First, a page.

Antenatal and Postnatal Care

Ascertain Estimated Date of Delivery (EDD)

Your EDD is calculated as 280 days from the first day of your last menstrual period (LMP).

Options for Antenatal Care

All of these options can be selected in conjunction with the combined care scheme provided by the Womens Health Clinic

  1. Public       This service is free. You will be seen by a variety of doctors antenatally. Your baby will be delivered by a midwife, unless there is a complication where a doctor will then attend.
  2. Semi – Private Care in Maternity Hospital       You need to contact your health insurance company directly to confirm what costs will be covered by them. You will be seen by senior non-consultant doctor or consultant in semi-private clinic antenatally. Your baby will be delivered by a midwife with a doctor in attendance if needed
  3. Private Care in Maternity Hospital      You need to contact your health insurance company directly to confirm what costs will be covered by them. Your consultant will endeavour to be present at your delivery, if not possible another consultant will attend.

Combined Care

Combined care with our GPs is offered to all women free of charge. This can be done in conjunction with any of the above options.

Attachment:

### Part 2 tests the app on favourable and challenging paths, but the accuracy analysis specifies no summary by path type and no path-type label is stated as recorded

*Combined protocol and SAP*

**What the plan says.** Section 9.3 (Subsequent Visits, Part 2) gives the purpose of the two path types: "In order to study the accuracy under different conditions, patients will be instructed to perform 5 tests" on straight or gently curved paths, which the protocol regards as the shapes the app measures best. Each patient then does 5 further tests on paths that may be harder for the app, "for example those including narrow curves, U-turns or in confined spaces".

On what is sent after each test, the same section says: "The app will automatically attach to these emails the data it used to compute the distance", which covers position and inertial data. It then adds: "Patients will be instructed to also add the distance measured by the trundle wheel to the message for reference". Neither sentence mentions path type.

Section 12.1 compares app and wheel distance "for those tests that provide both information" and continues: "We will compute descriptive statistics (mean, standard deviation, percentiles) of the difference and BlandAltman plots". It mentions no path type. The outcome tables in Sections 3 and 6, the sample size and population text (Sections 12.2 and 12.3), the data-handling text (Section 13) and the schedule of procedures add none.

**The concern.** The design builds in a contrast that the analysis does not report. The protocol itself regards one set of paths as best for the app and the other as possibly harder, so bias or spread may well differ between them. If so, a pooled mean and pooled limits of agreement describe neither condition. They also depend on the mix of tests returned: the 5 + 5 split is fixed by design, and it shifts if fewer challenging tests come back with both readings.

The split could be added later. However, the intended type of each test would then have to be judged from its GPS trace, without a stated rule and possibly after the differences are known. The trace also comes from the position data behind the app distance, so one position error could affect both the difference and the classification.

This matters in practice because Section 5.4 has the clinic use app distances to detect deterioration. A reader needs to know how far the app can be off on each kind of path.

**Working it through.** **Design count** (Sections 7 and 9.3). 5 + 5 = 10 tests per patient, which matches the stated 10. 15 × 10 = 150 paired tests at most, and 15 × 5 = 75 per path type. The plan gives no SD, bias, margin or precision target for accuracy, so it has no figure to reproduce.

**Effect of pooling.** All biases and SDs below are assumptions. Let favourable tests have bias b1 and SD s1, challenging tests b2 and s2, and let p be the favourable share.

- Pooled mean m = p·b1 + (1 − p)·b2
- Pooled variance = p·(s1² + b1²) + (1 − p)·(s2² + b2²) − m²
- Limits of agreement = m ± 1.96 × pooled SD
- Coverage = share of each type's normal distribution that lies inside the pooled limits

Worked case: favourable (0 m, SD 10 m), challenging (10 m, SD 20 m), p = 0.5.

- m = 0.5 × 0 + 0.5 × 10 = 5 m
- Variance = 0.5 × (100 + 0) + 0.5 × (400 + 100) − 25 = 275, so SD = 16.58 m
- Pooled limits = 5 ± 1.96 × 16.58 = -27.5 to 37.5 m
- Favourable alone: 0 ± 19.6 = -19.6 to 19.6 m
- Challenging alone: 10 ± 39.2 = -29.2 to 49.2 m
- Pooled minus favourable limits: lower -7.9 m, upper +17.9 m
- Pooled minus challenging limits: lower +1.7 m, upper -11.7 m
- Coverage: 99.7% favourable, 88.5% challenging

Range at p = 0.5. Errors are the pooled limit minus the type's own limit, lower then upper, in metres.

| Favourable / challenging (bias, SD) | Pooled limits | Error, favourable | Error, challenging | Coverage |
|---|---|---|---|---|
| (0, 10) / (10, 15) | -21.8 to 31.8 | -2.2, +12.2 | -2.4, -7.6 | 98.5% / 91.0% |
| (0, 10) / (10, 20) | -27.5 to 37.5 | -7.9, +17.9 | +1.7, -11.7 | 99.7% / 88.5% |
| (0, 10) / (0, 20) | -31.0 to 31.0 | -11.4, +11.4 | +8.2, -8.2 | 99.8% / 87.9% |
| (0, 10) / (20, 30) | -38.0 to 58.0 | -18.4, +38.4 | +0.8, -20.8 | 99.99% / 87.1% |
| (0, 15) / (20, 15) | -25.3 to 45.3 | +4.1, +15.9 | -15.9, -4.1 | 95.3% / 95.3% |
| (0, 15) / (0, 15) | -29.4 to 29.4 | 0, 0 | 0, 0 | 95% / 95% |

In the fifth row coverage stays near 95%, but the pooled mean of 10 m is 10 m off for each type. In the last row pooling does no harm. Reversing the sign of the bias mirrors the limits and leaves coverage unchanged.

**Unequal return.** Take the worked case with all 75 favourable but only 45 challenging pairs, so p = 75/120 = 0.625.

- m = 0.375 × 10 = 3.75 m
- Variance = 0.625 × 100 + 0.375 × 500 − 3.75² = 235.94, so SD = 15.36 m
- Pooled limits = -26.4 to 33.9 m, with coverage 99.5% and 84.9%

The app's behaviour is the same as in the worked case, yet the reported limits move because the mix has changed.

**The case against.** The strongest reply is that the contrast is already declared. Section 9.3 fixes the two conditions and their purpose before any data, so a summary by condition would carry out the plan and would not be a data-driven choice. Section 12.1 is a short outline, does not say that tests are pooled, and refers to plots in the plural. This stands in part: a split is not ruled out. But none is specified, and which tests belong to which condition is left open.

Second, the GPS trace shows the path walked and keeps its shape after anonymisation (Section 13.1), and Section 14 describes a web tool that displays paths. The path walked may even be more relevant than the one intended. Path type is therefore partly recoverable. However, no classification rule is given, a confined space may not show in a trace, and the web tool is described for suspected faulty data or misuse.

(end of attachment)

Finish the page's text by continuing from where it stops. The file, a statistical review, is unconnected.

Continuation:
Kilmartin Medical is proud to be part of the maternity and infant care scheme. You have the choice of sharing your antenatal and postnatal care between your GP and your chosen maternity hospital. This option is commonly known as Shared Care or Combined Care. Typically, you will attend here for six antenatal visits and two postnatal visits, and attend your maternity hospital for six antenatal visits. All pregnancy-related GP visits provided as part of the programme are free-of-charge. If you wish to avail of the scheme, application forms are available at the clinic, which you can complete and return to reception.

Care under the scheme is very popular as it gives you the advantage of scheduling your appointments at a time that suits you and with someone with whom you are already familiar. This is internationally recognised as the best and most convenient form of ante-natal care. Ideally you should visit one of our doctors as soon as you discover you are pregnant. We will then refer you to your local maternity hospital where you will be seen before 20 weeks for assessment, blood tests and a scan. Subsequently your visits will alternate between the hospital and your GP and become more frequent as your pregnancy progresses. An approximate schedule of visits would be as follows:

  • As soon as pregnant Visit G.P.
  • Week 20 Hospital
  • Week 24 G.P.
  • Week 28 G.P. (Hospital if first pregnancy)
  • Week 30 G.P.
  • Week 32 Hospital
  • Week 34 G.P.
  • Week 36 Hospital
  • Week 37 G.P.
  • Week 38 Hospital
  • Week 39 G.P.
  • Week 40 Hospital

All babies should be seen by the G.P. at two weeks and six weeks. The mother should be seen by the G.P. at six weeks.

Antenatal Screening

Currently antenatal screening for chromosomal abnormalities such as Down’s Syndrome are not offered during pregnancy. The screening consists of an ultrasound scan of the baby’s neck and a blood test from the mother.